Bare metal refers to a computer system or network architecture in which the operating system or application runs directly on the hardware without any intermediary software layer, such as a hypervisor or virtual machine manager. In other words, bare metal is a term used to describe a computer system that has not been configured with any software or operating system.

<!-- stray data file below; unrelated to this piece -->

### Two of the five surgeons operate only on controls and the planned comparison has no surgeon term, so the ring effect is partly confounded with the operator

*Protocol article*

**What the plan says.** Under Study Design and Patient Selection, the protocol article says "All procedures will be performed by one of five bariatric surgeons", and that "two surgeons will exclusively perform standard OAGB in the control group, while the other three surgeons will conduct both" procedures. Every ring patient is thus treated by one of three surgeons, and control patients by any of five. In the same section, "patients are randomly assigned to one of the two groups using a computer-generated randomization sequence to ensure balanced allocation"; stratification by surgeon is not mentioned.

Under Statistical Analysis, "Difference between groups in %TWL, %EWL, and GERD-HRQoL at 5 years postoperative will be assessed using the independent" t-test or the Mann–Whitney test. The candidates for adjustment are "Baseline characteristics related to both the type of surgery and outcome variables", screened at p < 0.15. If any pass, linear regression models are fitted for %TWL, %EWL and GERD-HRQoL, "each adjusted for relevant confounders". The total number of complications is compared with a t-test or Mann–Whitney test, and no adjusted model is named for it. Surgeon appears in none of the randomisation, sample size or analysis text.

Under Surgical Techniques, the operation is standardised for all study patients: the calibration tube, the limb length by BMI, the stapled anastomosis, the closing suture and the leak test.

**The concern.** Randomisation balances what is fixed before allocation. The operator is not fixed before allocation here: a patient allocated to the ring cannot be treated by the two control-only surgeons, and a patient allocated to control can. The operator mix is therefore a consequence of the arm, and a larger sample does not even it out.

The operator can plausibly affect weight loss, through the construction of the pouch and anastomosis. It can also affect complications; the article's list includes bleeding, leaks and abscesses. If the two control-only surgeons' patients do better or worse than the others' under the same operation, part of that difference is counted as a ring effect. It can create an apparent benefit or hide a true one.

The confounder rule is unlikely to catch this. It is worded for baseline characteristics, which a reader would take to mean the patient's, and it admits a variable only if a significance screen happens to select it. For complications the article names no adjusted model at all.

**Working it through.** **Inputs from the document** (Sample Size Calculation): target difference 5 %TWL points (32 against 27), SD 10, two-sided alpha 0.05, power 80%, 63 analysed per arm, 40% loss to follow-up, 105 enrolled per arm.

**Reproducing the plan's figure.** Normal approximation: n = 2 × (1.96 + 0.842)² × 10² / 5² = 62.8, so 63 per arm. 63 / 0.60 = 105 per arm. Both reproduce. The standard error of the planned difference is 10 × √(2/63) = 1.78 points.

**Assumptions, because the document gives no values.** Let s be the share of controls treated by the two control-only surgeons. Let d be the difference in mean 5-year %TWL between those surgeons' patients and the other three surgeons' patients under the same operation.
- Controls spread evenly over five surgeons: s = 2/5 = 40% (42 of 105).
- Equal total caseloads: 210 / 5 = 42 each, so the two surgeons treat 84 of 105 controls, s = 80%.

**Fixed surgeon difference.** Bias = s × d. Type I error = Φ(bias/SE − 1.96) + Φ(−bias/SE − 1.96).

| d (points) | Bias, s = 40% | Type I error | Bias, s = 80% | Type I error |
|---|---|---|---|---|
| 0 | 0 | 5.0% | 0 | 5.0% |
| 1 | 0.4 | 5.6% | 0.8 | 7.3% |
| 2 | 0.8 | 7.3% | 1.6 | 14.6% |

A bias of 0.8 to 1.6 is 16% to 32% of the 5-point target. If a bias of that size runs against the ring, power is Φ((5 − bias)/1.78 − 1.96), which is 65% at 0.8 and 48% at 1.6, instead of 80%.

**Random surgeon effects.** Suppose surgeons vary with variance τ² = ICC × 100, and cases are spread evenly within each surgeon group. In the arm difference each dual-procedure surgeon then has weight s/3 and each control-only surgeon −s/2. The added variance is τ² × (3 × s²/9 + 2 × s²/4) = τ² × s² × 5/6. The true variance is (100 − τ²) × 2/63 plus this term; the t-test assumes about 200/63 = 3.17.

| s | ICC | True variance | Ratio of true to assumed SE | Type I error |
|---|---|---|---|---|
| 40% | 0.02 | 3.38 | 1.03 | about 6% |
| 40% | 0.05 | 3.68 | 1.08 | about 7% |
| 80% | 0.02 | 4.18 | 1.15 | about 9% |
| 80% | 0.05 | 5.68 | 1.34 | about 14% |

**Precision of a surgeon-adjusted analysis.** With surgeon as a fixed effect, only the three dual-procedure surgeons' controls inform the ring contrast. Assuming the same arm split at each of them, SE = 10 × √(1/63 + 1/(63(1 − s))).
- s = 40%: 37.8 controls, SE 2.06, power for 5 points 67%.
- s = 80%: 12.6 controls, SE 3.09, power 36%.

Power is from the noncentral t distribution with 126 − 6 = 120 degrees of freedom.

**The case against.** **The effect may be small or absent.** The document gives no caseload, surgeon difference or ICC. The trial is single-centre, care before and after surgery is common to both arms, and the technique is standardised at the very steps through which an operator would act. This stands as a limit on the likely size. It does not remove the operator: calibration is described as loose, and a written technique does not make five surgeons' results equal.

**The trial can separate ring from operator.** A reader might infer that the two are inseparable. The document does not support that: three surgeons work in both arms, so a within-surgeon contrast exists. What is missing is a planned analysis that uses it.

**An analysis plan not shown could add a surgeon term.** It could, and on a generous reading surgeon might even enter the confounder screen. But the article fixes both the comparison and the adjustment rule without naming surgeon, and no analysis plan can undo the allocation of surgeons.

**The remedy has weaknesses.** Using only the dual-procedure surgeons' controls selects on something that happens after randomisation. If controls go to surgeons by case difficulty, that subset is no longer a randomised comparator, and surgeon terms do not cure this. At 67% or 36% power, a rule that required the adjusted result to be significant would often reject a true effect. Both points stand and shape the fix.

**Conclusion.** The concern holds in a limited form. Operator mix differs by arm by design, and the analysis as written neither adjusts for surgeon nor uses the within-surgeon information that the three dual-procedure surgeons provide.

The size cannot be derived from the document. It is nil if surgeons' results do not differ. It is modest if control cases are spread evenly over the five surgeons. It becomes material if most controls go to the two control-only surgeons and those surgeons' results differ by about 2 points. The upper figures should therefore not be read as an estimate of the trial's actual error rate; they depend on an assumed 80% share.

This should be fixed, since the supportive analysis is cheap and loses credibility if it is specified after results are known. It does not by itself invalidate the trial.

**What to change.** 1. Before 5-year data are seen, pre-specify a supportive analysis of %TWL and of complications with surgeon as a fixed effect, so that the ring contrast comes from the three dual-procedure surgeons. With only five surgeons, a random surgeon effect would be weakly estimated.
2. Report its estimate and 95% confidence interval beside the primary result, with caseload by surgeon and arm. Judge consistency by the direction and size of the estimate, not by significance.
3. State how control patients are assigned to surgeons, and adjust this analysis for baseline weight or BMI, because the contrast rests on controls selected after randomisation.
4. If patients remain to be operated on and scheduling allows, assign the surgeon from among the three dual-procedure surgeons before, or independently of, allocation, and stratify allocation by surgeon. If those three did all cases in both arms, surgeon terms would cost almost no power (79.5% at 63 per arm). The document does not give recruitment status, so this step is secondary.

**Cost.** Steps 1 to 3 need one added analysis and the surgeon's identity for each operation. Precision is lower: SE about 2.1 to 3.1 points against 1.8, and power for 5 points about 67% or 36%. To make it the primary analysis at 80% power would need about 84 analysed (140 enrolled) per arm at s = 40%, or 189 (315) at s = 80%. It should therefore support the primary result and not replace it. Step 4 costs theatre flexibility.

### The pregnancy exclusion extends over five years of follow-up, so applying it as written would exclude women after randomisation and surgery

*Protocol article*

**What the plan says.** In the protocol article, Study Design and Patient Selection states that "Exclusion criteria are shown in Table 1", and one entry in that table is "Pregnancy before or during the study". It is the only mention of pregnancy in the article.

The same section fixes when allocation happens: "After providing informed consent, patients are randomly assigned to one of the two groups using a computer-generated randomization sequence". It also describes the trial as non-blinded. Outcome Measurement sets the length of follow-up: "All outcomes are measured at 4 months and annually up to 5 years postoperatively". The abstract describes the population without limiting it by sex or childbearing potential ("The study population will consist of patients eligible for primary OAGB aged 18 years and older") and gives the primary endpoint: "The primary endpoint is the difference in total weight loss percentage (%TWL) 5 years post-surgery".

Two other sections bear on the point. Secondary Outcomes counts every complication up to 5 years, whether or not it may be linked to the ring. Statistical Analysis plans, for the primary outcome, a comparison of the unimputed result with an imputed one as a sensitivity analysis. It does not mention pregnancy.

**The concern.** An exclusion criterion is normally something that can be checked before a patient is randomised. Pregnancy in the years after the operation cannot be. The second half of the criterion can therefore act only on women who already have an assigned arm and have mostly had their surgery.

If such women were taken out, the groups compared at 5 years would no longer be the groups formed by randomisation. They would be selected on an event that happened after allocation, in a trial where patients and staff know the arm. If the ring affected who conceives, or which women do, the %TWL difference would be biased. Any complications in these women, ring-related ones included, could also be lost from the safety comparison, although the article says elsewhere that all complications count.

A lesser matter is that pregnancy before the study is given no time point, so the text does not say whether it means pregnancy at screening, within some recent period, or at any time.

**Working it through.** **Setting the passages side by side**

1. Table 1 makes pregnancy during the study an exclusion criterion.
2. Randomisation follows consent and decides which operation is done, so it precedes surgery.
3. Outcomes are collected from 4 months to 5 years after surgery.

Bare metal is often used in high-performance computing applications where the goal is to achieve maximum processing power and minimal latency. It can also be used in embedded systems, where the system is designed to perform a specific function and does not require a full-fledged operating system.
Bare metal is different from virtualization, where multiple virtual machines share the same physical hardware resources. With bare metal, the operating system or application has exclusive access to the hardware, which can result in better performance and lower overhead compared to virtualized environments.